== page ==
By Ritchie Po
Opening day festivities included a meet-and-greet at noon with Style at Home’s Editor-in-Chief, Erin McLaughlin. The brand’s Mexican Operations Manager, Laura Obregon-Cordova (who is also the brand’s first employee), traveled to Edmonton for the occasion. Taking a cue from Willy Wonka, five lucky customers who purchased in-store received an envelope at checkout containing a Golden Ticket that entitles them to free shoes. Select designs from the brand’s fall 2017 collection were also unveiled.
The flagship not only contains made-to-measure design styles, but also a select number of ready-to-wear designs. The brand is bringing the online experience to the store through a made-to-measure consultation lounge and a tactile leather wall displaying the designs. This is intended to introduce new customers to Poppy Barley’s bespoke business model, and also provide an offline experience for the initiated clientele. Poppy Barley intends to convert its long-standing Whyte Avenue location into office space, with client-facing measurements migrating to the new flagship.
Poppy Barley was founded in 2012 by sisters Justine and Kendall Barber, creating bespoke shoes for women. The brand, known for their distinct colours and unique eye for detail, eschews the traditional ready-to-wear line in favour of bespoke shoes, which are designed and created online by their clientele. In order to accommodate varying requirements, customers are invited to submit their measurements online, and the shoes will be hand-made and delivered right to their door (for a flat fee of $9.95), creating the ultimate bespoke footwear experience. Due to demand, the brand has expanded to include a men’s line, while remaining at an affordable price point for consumers.
Poppy Barley’s aesthetic crosses numerous demographics, and easily transitions from day-to-night. It remains the very first North American footwear brand to offer made-to-measure boots online. As their designs are not intended to be mass-produced, their more popular designs often sell out. Prior to the launch of its first-ever brick-and-mortar location, Poppy Barley hosted pop-up shops in Edmonton, Calgary, Regina, Toronto, and Vancouver. The pop-up shops are so in-demand that appointments for their events sell out weeks in advance. Those familiar with the brand have long sought it out at select boutiques, such as their very recently expanded shop-in-shop at Vancouver’s Nicole Bridger in historic Gastown.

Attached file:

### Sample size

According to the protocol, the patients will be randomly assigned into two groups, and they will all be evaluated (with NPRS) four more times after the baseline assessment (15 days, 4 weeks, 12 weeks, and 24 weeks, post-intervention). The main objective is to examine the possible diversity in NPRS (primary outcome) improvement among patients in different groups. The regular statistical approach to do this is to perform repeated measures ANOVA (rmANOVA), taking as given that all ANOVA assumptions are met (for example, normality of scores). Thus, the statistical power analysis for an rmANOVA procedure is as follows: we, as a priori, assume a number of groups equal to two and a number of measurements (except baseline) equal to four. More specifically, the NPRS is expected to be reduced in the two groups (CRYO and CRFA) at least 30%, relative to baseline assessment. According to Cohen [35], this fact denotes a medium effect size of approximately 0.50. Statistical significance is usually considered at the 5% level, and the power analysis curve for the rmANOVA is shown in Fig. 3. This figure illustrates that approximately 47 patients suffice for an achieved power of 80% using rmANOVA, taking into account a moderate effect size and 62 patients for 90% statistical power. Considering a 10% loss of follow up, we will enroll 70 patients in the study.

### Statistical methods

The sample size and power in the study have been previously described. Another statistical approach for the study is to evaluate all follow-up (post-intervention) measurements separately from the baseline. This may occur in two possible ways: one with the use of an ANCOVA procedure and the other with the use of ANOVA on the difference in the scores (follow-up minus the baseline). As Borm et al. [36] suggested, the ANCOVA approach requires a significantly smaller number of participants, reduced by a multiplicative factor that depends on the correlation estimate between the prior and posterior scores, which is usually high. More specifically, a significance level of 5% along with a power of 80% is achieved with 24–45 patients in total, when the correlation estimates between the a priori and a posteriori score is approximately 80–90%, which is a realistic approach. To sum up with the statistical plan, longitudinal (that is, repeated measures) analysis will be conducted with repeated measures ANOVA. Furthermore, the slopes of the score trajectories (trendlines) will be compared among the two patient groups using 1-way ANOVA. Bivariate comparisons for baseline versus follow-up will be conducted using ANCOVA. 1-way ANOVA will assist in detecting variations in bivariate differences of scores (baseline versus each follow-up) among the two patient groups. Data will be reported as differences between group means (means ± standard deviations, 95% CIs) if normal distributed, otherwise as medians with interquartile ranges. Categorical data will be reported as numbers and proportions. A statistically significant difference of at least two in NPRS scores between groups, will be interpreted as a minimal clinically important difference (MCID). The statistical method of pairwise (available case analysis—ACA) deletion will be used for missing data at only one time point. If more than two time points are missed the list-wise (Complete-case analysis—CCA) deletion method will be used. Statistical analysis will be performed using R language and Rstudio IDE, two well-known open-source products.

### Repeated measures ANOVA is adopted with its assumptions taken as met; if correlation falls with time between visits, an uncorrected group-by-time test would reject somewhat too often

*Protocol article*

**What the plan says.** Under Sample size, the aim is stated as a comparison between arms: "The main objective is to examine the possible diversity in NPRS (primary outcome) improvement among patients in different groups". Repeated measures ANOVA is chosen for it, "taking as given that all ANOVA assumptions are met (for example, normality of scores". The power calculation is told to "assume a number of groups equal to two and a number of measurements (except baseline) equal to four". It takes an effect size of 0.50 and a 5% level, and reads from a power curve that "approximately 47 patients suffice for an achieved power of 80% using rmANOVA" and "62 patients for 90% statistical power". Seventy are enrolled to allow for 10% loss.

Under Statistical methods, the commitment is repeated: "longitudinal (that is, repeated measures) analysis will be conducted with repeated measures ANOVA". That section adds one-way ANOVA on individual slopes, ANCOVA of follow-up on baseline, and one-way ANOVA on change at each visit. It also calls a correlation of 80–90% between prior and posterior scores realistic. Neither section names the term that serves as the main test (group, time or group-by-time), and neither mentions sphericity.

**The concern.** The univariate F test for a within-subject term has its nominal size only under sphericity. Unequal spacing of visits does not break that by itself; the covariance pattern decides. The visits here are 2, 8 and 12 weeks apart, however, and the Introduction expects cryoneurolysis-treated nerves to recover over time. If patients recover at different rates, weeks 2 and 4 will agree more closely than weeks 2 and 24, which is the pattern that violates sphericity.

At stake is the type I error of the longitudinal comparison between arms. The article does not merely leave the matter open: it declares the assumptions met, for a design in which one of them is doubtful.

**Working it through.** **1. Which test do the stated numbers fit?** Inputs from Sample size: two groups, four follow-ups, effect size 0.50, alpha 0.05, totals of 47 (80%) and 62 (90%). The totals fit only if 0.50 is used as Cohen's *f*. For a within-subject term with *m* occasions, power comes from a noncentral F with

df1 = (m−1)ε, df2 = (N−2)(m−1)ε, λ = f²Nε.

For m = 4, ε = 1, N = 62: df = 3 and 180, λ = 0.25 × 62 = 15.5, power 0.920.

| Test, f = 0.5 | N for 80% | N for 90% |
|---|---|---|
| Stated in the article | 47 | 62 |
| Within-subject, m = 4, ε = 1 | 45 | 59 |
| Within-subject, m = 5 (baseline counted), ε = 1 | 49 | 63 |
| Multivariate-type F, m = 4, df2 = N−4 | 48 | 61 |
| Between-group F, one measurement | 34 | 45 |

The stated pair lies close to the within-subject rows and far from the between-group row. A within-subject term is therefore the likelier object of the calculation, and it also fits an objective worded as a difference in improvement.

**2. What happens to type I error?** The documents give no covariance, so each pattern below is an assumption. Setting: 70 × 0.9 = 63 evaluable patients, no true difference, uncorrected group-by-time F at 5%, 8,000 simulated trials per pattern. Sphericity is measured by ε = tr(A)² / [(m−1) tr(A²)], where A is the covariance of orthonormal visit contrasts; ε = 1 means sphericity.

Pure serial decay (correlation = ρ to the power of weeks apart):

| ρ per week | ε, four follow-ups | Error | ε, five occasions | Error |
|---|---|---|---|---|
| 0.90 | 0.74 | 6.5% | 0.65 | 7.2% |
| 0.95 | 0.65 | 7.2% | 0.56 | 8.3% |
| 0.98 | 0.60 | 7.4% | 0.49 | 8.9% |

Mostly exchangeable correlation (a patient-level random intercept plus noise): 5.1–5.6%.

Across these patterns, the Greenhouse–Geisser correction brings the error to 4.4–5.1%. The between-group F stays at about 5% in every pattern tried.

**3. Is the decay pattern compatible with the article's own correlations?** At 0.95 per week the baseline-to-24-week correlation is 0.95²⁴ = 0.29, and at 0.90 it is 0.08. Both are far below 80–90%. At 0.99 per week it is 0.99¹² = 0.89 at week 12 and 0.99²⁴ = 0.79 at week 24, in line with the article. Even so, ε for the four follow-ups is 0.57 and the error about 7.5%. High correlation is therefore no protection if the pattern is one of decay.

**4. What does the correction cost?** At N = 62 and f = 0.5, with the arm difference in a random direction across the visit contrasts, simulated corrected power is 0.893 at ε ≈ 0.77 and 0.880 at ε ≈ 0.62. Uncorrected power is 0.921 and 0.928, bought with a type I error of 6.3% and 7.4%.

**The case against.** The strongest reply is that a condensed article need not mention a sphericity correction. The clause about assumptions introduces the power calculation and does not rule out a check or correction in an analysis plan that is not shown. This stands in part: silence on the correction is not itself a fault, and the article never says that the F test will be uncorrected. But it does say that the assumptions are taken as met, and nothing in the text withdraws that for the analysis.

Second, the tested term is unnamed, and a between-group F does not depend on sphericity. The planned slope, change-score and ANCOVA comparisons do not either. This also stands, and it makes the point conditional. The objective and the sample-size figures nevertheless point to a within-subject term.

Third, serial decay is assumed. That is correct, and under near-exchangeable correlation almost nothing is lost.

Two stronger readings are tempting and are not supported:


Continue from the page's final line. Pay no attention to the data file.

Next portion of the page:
The brand is noted for its involvement with the community and for sustainability. Poppy Barley shoes are made in León, Mexico. Partner factories are chosen to commit to the brand’s goals for environmentally-friendly footwear and reduce its carbon footprint. “Our suppliers are exceptionally innovative, environmentally conscious and forward-thinking”, says Caroline Gault, the brand’s Director of Content and Community. “Right now, our tannery cleans and recycles the water it uses in the leather tanning process so that the water can be safely restored into the water system”.
Poppy Barley brings an edgier, design-conscious aesthetic to Southgate Centre, representing a homegrown Canadian success story. “We’re focused on making our first physical retail environment in Edmonton a rich and fulfilling experience for our customers, and our team”, Gault said. Long known as a best-kept secret, Poppy Barley has developed a fiercely devoted clientele of tastemakers, and should enjoy much success in its new flagship. And the Southgate location might not be the brand's last permanent freestanding store -- Calgary and Vancouver could be next, pending performance at the Southgate flagship.
See below for more store photos, courtesy of Poppy Barley.